Important research out of the University of Hawaiʻi is providing state leaders with critical information to better develop outreach and awareness efforts to minimize possibly dangerous encounters with tiger sharks. After a spike in shark bites off of Maui in 2012 and 2013, the State Department of Land and Natural Resources turned to the experts at the UH Mānoa Hawaiʻi Institute of Marine Biology (HIMB). After years of work, UH shark researchers Carl Meyer and Kim Holland and a team of students completed an important study revealing movement patterns of tiger sharks around Maui and Oʻahu.
Scientists from the University of Hawaiʻi at Mānoa and University of Tokyo revealed that two species of deep-sea sharks, sixgill and prickly sharks, are positively buoyant—they have to work harder to swim downward than up and they can glide uphill for minutes at a time without using their tails. Positive buoyancy may be a physiological strategy enabling these sharks to exploit deep, cold habitats with limited food resources. Their results were recently published in PLoS ONE.
University of Hawaiʻi at Mānoa researchers are using tracking devices to gain new insights into tiger shark movements in coastal waters around Maui and Oʻahu. The ongoing study reveals their coastal habitat preferences. “We are seeing a strong preference for coastal shelf habitats shallower than 600 feet,” said co-lead scientist Dr. Carl Meyer. “Although these sharks also roam far out into the open ocean, they are most frequently detected in the area between the coast and the 600-foot depth contour that is up to 10 miles offshore around Maui.”
Researchers at the University of Hawaiʻi at Mānoa and the University of Tokyo outfitted sharks with sophisticated sensors and video recorders to measure and see where they are going, how they are getting there and what they are doing once they reach their destinations. Scientists are also piloting a project using instruments ingested by sharks and other top ocean predators
to gain new awareness into these animals’ feeding habits. The instruments, which use electrical measurements to track ingestion and digestion of prey, can help researchers understand where, when and how much sharks and other predators are eating, and what they are feasting on.
Researchers completed the second phase of a project to observe the movements of tiger sharks caught and tagged around the island of Maui. The study, funded by the Hawai‘i Department of Land and Natural Resources (DLNR), is in response to a recent uptick in the number of shark attacks recorded around the Valley Isle. Lead scientists Carl Meyer and Kim Holland report that in early 2014 their team caught and released nine tiger sharks in waters off Maui. The near-real-time tracks of these sharks will be added to the eight tracks already on the Pacific Islands Ocean Observing System (PacIOOS) Hawai’i Tiger Shark Tracking web page.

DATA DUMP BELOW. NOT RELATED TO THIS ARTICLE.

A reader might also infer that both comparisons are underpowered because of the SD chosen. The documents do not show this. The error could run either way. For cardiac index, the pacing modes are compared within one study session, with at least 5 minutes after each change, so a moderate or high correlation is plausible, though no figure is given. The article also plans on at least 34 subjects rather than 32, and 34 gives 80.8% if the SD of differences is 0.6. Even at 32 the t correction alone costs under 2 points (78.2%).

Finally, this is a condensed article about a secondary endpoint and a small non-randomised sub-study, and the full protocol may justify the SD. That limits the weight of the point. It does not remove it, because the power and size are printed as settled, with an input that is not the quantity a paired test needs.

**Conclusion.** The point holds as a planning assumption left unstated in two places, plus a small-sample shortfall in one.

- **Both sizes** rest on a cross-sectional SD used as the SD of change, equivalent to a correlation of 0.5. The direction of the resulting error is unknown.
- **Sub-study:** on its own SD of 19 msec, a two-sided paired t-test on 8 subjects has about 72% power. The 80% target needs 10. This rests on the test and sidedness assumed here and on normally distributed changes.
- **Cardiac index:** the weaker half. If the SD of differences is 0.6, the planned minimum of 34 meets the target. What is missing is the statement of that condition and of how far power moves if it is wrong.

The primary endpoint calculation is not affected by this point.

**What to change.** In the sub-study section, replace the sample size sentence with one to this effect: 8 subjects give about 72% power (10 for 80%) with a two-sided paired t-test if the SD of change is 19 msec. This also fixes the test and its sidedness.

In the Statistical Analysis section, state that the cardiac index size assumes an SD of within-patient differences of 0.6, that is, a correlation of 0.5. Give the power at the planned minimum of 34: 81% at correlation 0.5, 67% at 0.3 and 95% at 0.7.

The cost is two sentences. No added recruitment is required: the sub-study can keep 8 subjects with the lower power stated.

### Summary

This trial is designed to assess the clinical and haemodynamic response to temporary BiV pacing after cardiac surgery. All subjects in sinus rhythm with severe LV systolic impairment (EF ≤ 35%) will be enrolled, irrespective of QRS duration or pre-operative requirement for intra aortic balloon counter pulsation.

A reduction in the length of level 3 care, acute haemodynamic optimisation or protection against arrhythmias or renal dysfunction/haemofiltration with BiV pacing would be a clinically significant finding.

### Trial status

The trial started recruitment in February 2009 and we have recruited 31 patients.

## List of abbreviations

Since 1993, the University of Hawai’i has conducted a research program aimed at elucidating tiger shark biology, and to date 420 tiger sharks have been tagged and 50 recaptured. We used these empirical mark-recapture data to estimate growth rates and maximum size for tiger sharks in Hawaii. We conclude that tiger shark growth rates and maximum sizes in Hawaii are generally consistent with those in other regions, and hypothesize that a broad diet may help them to achieve this rapid growth by maximizing prey consumption rates.
After several recent attacks, a new web site hosted by the Pacific Islands Ocean Observing System (PacIOOS) allows people to track the movements of several of the 15 tiger sharks tagged by researchers, led by Carl Meyer and Kim Holland of the Hawai‘i Institute of Marine Biology (HIMB), off Maui in October. Meyer said the initial results are consistent with the wide-ranging behavior seen previously. “They’ve revisited the places where they were originally captured, but they haven’t stayed in any one location for very long. They’re constantly on the move, and the timing of their visits has been unpredictable.”
A quarter of the mature female tiger sharks plying the waters around the remote coral atolls of the Northwestern Hawaiian Islands decamp for the populated main Hawaiian Islands in the late summer and fall, swimming as far as 2,500 kilometers (1,500 miles), according to new research from University of Florida and the University of Hawaiʻi at Mānoa. Their report is scheduled for publication in the November 2013 issue of Ecological Society of America’s journal Ecology.